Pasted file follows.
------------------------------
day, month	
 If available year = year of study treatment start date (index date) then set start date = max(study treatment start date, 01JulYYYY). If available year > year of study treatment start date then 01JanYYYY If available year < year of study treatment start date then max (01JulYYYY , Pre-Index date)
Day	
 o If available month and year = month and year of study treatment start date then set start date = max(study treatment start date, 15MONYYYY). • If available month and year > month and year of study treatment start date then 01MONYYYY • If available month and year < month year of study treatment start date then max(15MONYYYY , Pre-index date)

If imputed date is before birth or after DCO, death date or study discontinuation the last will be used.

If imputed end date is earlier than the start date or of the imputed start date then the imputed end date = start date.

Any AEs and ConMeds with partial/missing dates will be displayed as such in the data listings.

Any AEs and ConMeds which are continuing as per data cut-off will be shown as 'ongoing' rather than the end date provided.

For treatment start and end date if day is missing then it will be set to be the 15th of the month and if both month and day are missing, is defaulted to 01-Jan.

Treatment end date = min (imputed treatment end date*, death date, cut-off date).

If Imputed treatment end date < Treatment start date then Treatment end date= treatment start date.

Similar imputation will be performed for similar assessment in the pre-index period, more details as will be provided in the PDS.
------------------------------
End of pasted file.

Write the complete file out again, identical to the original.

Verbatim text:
day, month	
 If available year = year of study treatment start date (index date) then set start date = max(study treatment start date, 01JulYYYY). If available year > year of study treatment start date then 01JanYYYY If available year < year of study treatment start date then max (01JulYYYY , Pre-Index date)
Day	
 o If available month and year = month and year of study treatment start date then set start date = max(study treatment start date, 15MONYYYY). • If available month and year > month and year of study treatment start date then 01MONYYYY • If available month and year < month year of study treatment start date then max(15MONYYYY , Pre-index date)

If imputed date is before birth or after DCO, death date or study discontinuation the last will be used.

If imputed end date is earlier than the start date or of the imputed start date then the imputed end date = start date.

Any AEs and ConMeds with partial/missing dates will be displayed as such in the data listings.

Any AEs and ConMeds which are continuing as per data cut-off will be shown as 'ongoing' rather than the end date provided.

For treatment start and end date if day is missing then it will be set to be the 15th of the month and if both month and day are missing, is defaulted to 01-Jan.

Treatment end date = min (imputed treatment end date*, death date, cut-off date).

If Imputed treatment end date < Treatment start date then Treatment end date= treatment start date.

Similar imputation will be performed for similar assessment in the pre-index period, more details as will be provided in the PDS.